How Great Was Stevie Johnston?

By James Slater - 02/27/2024 - Comments

Two-time WBC lightweight champion Stevie Johnston of Denver, Colorado was a special talent in the ring. Sharp, slick and, as his nickname proclaimed “Lil’ But Bad,” Johnston showcased immense skill at both amateur and pro level. It was on this day 25 years ago when southpaw stylist Johnston defeated Cesar Bazan to regain the WBC lightweight title he had lost to the the Mexican the previous summer.

By this stage of his career, Johnston was at or around his peak at age 26, and he very much wanted a big fight with rival lightweight ruler “Sugar” Shane Mosley, who held the IBF title at the time. These two had engaged in a three-fight rivalry in the amateurs, with Mosley coming out on top 2-1. But the pro rematch never came, leaving Johnston to get busy making defences against good fighters such as Angel Manfredy, Billy Schwer, and Jose Luis Castillo.

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During his first run as champion, with Johnston winning the WBC 135 pound title in March of 1997, this by decisioning Jean Baptiste Mendy in Paris, France, he made three retentions before being upset by Bazan. Now, in his second reign, Johnston managed four successful defences. Then Johnston fought the at the time largely unknown Castillo.

A great fight ensued, with lots of up close stuff, but the Mexican who would go on to become a household name as the man who “defeated” Floyd Mayweather (but was “robbed,” this in the opinion of some fans, who make the claim to this day) edged it via majority decision. The fight won Ring Magazine’s Upset of the Year award for 2000. A rematch saw the two great but perhaps could have been greater 135 pounders box to a draw. Quite astonishingly, the result was initially announced as a Johnston win. Later, when things were cleared up, a classy Johnston took the belt to Castillo’s dressing room and gave him the good news.

Now 30-2-1, Johnston of course fought on. After going on a five-fight wining streak, Johnston faced Juan Lazcano in a WBC eliminator, the fight taking place on the Mosley-Oscar De La Hoya II card in Vegas. Lazcano, in one of his best performances, stopped Johnston in the 11th round, in so doing becoming the first man to halt Stevie. Then came a near-fatal car smash, with Johnston being sent through the wind-shield and with him having 100 stitches put in his face. “I’m lucky to be alive, never mind fighting,” Stevie said after recovering.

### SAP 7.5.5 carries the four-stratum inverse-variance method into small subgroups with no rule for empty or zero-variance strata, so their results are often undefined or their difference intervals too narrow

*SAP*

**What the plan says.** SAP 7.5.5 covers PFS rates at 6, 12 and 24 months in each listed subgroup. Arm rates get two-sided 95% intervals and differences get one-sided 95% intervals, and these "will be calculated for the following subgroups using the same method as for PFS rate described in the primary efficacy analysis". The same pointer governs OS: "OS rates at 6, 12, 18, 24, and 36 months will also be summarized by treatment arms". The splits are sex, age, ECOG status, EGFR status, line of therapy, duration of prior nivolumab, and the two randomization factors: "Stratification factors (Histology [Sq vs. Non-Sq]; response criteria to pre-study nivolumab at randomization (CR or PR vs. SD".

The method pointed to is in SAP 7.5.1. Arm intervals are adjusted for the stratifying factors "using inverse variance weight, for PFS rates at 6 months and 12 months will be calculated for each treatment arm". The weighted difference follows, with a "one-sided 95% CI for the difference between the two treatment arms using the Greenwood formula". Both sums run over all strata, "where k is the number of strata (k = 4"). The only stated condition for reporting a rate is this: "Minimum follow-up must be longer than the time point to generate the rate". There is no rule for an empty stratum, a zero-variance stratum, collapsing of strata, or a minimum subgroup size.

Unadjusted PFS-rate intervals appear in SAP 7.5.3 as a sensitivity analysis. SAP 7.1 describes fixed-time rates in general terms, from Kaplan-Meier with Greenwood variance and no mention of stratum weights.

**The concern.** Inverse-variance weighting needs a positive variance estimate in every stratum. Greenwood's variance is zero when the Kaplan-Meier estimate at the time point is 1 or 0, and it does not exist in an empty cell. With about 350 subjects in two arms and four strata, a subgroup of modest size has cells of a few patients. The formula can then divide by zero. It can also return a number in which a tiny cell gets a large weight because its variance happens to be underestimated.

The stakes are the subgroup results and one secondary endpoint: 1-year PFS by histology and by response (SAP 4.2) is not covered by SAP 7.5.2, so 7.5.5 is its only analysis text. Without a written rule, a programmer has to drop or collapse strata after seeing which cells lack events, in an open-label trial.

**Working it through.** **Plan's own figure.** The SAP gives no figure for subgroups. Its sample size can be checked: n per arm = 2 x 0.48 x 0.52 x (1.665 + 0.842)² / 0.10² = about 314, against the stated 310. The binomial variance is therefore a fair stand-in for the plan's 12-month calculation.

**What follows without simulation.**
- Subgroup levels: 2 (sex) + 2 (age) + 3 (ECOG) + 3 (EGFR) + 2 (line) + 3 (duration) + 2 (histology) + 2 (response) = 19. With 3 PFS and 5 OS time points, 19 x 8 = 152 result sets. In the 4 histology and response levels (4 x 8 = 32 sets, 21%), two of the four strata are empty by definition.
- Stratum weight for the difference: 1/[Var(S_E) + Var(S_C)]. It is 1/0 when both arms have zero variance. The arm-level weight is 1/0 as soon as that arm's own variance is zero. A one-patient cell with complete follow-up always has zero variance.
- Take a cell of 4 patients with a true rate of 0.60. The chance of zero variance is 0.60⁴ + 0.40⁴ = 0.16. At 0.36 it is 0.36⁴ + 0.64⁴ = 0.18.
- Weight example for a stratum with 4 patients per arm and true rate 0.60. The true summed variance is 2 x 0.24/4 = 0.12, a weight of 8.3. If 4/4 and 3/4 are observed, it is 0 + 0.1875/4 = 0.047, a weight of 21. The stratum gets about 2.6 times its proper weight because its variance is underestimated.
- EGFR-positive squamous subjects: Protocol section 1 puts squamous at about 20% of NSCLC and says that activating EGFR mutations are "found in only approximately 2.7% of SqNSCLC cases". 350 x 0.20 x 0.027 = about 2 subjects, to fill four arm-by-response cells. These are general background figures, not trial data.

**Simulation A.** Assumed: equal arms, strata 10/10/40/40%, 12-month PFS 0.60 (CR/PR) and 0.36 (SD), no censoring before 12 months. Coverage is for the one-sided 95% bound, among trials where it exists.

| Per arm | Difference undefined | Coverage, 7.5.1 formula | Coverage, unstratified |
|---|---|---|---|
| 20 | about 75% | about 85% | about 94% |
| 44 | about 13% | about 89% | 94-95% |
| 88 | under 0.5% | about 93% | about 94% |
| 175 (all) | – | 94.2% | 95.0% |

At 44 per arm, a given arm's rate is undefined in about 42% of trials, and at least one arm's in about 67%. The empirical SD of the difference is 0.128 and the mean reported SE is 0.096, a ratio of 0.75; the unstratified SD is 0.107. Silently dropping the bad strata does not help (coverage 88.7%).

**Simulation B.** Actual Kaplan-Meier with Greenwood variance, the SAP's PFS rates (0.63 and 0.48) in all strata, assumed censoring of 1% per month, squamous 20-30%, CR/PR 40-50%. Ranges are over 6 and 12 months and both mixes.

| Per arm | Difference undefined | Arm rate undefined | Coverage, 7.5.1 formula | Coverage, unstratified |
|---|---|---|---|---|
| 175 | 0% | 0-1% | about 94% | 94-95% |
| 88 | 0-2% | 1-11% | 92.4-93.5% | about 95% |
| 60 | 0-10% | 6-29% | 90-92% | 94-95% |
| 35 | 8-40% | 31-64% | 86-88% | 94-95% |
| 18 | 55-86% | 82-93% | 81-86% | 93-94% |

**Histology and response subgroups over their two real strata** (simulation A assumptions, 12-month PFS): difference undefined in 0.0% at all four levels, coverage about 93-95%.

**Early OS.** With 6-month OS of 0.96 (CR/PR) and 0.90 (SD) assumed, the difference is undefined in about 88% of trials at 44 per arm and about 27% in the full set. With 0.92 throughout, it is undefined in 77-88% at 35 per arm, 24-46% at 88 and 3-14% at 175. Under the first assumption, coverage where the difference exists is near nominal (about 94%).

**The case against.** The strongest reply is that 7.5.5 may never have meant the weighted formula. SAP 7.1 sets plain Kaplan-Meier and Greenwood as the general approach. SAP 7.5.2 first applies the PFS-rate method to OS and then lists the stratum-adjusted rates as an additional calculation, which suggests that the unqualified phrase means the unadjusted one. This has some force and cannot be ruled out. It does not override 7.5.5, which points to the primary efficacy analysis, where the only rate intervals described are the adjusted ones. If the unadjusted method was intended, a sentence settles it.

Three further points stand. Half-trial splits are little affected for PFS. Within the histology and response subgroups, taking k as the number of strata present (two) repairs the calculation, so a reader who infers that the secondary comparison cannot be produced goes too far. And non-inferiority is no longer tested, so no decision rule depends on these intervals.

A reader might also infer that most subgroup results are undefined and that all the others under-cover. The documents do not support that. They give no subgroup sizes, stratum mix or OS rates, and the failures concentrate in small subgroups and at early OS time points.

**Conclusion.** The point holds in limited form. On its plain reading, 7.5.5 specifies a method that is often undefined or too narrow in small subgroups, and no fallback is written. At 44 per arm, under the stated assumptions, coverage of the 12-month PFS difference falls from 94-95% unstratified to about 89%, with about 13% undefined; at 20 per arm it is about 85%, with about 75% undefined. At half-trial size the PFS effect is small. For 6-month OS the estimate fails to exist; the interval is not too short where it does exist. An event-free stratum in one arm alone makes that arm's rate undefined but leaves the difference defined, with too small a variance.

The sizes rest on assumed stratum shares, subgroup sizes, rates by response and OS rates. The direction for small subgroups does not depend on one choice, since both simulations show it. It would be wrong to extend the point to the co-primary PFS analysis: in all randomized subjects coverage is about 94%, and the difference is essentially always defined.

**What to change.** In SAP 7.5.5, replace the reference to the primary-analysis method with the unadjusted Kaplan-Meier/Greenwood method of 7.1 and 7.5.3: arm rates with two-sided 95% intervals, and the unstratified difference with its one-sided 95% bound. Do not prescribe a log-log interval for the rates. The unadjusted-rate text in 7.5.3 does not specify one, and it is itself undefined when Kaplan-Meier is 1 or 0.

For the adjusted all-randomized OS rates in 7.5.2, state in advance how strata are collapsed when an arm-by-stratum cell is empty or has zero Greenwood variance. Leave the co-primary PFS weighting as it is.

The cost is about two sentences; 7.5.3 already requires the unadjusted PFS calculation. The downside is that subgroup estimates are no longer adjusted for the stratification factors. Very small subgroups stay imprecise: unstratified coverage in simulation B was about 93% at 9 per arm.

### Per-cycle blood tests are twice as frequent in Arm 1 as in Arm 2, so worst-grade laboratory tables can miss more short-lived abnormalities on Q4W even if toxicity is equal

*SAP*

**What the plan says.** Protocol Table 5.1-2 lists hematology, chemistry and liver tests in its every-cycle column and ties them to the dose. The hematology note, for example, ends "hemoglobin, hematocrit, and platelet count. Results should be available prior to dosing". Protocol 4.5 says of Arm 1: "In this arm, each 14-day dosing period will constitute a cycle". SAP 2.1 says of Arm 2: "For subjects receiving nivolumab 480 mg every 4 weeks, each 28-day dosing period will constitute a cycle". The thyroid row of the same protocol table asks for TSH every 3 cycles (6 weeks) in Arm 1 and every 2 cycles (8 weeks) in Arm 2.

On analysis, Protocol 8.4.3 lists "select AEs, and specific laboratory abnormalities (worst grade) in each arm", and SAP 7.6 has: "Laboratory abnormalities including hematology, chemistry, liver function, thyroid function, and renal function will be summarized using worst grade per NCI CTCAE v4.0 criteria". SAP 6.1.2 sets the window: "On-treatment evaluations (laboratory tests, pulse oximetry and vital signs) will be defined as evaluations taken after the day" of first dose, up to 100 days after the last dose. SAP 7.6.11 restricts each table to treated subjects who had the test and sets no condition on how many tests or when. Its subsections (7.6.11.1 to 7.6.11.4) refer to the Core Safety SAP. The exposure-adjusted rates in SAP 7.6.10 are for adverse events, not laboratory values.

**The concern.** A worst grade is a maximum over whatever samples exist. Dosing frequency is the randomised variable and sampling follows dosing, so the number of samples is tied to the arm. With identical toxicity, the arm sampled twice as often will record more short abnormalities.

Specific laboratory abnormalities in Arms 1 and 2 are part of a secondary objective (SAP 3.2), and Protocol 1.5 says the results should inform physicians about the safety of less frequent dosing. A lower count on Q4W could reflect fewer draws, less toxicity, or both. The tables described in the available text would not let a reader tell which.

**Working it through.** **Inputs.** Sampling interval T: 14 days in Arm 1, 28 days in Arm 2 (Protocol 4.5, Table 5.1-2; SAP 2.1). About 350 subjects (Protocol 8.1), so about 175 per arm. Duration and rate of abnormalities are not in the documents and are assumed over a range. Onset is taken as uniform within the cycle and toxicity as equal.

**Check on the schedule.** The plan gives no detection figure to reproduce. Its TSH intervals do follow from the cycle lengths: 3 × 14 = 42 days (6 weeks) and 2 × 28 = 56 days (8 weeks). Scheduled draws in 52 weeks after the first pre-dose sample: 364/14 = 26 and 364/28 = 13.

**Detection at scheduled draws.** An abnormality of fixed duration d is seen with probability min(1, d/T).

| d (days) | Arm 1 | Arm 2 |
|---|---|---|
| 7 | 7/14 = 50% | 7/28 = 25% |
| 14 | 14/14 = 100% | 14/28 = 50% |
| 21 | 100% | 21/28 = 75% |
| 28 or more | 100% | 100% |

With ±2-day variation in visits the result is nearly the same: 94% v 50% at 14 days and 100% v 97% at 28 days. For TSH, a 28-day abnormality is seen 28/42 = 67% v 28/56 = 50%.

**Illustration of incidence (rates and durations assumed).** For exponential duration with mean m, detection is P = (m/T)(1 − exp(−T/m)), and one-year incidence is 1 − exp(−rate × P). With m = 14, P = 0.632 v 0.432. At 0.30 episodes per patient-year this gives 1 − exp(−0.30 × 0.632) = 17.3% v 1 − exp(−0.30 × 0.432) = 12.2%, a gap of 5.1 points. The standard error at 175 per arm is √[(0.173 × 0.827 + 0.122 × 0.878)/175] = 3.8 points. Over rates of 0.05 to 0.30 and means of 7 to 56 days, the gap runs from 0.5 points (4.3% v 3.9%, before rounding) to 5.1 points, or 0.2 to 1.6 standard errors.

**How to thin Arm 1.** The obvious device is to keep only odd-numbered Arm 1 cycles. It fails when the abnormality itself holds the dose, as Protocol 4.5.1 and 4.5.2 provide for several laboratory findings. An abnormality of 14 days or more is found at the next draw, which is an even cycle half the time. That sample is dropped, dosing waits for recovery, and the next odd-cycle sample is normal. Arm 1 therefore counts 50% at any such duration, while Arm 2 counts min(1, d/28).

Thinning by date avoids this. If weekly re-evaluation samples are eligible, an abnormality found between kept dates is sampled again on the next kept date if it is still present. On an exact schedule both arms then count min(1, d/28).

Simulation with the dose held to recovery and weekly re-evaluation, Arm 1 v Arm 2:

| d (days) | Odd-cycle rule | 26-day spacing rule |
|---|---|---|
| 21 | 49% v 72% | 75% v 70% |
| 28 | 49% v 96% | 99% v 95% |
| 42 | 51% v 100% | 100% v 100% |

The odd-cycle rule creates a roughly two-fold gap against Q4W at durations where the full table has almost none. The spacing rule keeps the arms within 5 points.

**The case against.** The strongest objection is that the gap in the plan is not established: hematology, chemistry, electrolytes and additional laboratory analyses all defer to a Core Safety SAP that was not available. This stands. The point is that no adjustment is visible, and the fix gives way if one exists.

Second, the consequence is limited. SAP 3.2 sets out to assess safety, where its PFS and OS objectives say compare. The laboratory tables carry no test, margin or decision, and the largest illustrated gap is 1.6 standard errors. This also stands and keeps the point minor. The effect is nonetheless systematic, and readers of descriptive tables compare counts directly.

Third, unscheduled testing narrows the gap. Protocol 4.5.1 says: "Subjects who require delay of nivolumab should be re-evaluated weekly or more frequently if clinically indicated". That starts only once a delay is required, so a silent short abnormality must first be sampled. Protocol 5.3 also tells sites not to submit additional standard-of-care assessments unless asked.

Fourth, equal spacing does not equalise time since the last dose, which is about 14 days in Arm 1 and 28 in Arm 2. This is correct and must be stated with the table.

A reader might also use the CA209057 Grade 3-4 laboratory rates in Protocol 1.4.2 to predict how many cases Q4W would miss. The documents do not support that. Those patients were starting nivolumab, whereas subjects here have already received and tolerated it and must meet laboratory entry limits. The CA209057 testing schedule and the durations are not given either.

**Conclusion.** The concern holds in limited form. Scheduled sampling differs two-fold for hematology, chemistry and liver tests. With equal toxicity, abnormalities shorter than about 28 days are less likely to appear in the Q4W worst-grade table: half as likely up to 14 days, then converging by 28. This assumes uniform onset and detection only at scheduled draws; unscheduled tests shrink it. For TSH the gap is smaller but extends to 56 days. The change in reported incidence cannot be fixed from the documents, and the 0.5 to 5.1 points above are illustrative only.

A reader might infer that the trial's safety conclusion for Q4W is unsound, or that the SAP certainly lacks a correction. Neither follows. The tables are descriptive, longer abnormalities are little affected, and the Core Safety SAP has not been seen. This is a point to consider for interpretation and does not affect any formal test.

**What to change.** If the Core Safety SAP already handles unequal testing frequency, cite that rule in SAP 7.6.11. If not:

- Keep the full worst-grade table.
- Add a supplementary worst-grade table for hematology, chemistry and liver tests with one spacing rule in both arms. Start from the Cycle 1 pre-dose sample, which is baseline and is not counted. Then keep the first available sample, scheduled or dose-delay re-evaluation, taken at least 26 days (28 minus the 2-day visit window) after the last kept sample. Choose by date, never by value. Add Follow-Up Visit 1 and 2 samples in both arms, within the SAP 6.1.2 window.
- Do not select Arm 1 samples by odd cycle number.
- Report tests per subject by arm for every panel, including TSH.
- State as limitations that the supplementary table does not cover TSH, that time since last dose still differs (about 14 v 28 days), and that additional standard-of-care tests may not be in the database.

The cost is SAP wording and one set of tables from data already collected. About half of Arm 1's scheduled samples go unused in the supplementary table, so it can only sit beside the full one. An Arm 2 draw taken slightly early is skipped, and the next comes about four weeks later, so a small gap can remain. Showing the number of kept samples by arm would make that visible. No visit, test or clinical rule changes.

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Johnston launched a comeback two years later, with him campaigning initially as a 140 pounder before he dropped back down to his natural 135. But although Johnston was no ‘shot’ fighter, far from it, he was past his best, and stoppage losses to Vivian Harris, Rolando Reyes and, in his final fight, Edner Cherry came. Johnston did, however, manage to win both the IBO 140 and the IBA 135 pound straps at this late stage of his career.

The loss to Cherry came in May of 2008, and Johnston knew it was time to hang ’em up, which he duly did. So how great was Johnston? He was very, very, very good, if that answers it. Slick, clever, speedy and and accurate puncher, Stevie could also mix it up and fight in the trenches if he had to do so. And at amateur level, Johnston compiled a 260-13 record, with him facing the likes of Mosley, Vernon Forrest (who defeated both he and Mosley to make it to the 1992 Games) and Terron Millett. Johnston won a gold at the 1991 Pan Am Games in Cuba.

It really is a shame that pro rematch with Mosley never happened. Had it done so, who knows, Johnston might be a fighter who is far more appreciated and acclaimed today?

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